[mtv-k is here]

Some time back, I told you about MTV Desi and MTV Chi, for the South Asian-American and Chinese-American markets respectively, and I mentioned that MTV-K was in the works.

MTV-K is now here.

And, as with the other two stations, I have helpfully done the work of combing through the top-ten candidate videos, weeding out the weepy piano ballads, the overblown hip-hop extravaganzas and the talentless girl bands who mostly shake their tiny, tiny booties, and leaving you with only the gems (or at least the bearable videos).

NB that this is an IE-only exercise, and that I can’t link directly to the videos, so you just have to go to the site and click on them yourself.

Big Mama have gotten a lot of attention for being overweight, ordinary-looking women with great voices in a country whose music industry has tended to reward beauty over talent. “Break Away” was their breakthrough single.

Bobby Kim has a pleasant enough voice, and “Falling in Love” is a pleasant enough song, with a pleasant enough video. Get the idea? Perfectly pleasant. Not bad. Not great, but nice. The sort of song that you would let date your daughter but not marry her.

Far East Movement is a SoCal hip-hop trio, of whom two members are Korean and one is Japanese and Chinese. They apparently did a song for Fast and Furious II: Tokyo Drift, which I somehow managed not to see. “Holla Hey” is good silly fun.

If you love Shakira’s rock numbers, you’ll like Jaurim’s “Fan Yi Ya.” Enjoy a video of an English version at their MySpace site.

“Obvious (Want You)” is a nice little punk dis from a girl who can play bass. Check out Maggie Kim’s website for her cover of “Raspberry Beret.”

And there you have it. Enjoy.

[still more of that damn korean song]

아름다음 강산 (Beautiful Rivers and Mountains) by Lee Sun Hee (이선희)

Note: To view the videos, click on the links next to the light-blue words on the left, in the third section down from the top. Especially worthwhile is the third such link (이선희 - 아름다운 강산, 아카라카치, for those who read Korean or like to sqint) You will need to install an ActiveX control, and if you’re using Firefox, you’ll need to restart afterwards. IE is a better bet. Sorry it’s so much trouble!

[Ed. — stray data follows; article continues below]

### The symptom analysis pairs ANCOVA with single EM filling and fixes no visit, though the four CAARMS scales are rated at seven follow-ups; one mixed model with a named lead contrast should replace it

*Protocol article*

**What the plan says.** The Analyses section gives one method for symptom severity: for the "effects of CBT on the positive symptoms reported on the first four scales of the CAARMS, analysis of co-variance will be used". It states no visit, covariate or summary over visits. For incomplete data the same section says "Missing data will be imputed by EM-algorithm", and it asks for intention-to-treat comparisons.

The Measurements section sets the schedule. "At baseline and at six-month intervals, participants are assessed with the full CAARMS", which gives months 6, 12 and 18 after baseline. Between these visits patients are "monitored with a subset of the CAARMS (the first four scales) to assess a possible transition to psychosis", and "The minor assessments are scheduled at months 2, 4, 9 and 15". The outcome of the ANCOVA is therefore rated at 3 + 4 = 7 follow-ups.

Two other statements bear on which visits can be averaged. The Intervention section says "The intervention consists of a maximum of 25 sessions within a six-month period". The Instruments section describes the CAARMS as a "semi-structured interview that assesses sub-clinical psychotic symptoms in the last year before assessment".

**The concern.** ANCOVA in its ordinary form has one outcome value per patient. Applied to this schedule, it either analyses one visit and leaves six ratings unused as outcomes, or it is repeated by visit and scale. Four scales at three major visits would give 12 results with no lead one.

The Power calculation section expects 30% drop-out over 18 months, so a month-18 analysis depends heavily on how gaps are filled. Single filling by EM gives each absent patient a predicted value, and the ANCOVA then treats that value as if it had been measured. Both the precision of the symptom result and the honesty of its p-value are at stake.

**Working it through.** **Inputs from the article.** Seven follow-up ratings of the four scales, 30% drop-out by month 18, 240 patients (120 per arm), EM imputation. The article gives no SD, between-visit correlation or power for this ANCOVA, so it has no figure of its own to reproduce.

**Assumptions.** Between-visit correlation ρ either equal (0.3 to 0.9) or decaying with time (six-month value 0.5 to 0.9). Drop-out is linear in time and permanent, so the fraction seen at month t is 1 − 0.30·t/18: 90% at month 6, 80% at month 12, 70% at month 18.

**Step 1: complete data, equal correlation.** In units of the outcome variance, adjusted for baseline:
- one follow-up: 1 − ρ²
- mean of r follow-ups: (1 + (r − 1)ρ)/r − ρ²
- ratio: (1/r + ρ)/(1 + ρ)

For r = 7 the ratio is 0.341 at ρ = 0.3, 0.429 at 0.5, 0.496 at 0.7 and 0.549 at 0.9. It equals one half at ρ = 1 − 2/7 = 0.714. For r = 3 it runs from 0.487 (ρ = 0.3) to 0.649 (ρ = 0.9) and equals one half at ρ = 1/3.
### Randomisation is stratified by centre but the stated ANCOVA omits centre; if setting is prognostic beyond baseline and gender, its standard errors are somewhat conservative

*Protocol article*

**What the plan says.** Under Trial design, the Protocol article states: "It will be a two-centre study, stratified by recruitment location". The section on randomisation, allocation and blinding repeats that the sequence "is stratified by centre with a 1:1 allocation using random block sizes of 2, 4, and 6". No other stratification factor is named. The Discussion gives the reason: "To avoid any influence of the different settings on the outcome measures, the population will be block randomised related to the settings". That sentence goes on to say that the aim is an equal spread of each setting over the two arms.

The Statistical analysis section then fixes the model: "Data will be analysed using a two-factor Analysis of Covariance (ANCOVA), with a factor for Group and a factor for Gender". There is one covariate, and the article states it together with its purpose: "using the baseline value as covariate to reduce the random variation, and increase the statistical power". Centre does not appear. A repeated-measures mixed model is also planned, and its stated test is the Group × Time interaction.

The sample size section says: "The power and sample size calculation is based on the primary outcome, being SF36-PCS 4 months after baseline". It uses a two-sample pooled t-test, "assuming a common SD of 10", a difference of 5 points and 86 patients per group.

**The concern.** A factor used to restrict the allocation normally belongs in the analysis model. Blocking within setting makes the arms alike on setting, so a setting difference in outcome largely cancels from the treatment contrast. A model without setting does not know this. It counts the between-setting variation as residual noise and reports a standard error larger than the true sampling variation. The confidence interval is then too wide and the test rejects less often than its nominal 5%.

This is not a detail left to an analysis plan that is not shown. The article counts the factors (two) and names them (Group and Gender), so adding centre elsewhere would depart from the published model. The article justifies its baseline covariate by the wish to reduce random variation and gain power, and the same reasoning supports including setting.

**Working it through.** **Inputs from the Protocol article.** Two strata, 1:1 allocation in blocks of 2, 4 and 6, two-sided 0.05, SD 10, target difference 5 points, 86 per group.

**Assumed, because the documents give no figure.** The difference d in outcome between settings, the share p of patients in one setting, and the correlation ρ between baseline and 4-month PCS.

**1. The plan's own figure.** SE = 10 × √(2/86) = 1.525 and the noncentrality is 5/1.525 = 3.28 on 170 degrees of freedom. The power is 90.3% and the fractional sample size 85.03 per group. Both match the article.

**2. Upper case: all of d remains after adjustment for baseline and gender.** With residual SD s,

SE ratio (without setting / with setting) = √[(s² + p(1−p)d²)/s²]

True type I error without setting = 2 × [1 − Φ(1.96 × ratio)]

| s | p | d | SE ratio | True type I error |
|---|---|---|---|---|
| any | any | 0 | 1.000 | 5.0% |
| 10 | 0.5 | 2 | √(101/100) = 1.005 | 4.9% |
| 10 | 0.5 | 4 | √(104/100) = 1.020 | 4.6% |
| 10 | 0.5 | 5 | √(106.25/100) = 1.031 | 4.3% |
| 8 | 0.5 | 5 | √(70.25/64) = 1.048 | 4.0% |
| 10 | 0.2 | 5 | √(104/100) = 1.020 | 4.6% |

Okay, you’re probably sick to death of hearing about “Beautiful Rivers and Mountains” by now, but here are three versions by the sexiest Korean woman ever, Lee Sung Hee, who has become something of a feminist hero simply for looking like an actual human being, with glasses and human hair, instead of like your typical K-pop starlets, who are all rail-thin and have fake hair. (I suppose it’s no surprise that prefer the nerdy girl in glasses with the powerhouse talent underneath to the vacuous beauty queens.)

Of particular interest is the third link in the list, in which Lee performs for a World Cup crowd in 2002. It’s kind of amazing to see this song, once regarded as a subversive attack on the state, performed as the centerpiece of a gigantic nationalist pageant. But then, it was also weird seeing thousands upon thousands of South Koreans urging each other to “Be the Reds.” As I have said before, a sense of irony is not Korea’s strong suit.

[있어요! / i have it!]

At last! At last I have it! From the Koryo Bookstore on West 32nd Street, I have procured a region-free, English-subtitled edition of the first Korean movie I ever saw, and one that I have wanted to see again ever since: Barking Dogs Never Bite, a.k.a. A Higher Animal, a.k.a. Dog of Flanders. More when I’ve actually re-watched it.

[more on shin jung-hyeon]

아름다음 강산 (Beautiful Rivers and Mountains) by 신중현 (Shin Jung-hyeon/Shin Jung-hyun) (Love, Peace & Poetry: Asian Psychedelic Music)

I have a bit more to share about Shin Jung-hyeon (신정현), the Korean singer I mentioned yesterday.

First of all, I think a better translation of the title is the more literal “Beautiful Rivers and Mountains.” In fact, with Young’s help, I translated the lyrics — she did a rough translation, then I went through and tried to make it into more coherent poetry, spending a lot of time flipping through my Korean-English dictionary to look at secondary meanings of words. But we’ll get to the translation in a moment.

The story of the song is also interesting. It came about when Park Chung Hee (박정희), the longtime military dictator of South Korea, asked Shin Jung-hyeon to write a song in praise of the Blue House, the official residence of South Korea’s president — the equivalent of a sitting U.S. president requesting a song in praise of the White House. Shin refused, which is not something to which dictators take kindly. Not long afterwards, he released “Beautiful Rivers and Mountains”:

Beautiful Rivers and Mountains

Blue sky
White clouds
A thread of wind rises
To fill my heart

Blue-green leaves
Blue-green river
In this beautiful place
You’re here and I’m here

Hold my hand, let’s go and see, run and see that wilderness
Let’s come together and speak of our new dreams

Blue sky
White clouds
A thread of wind rises
To fill my heart

Into this world
We were born
This beautiful place
This proud place
We will live

The brilliant red sun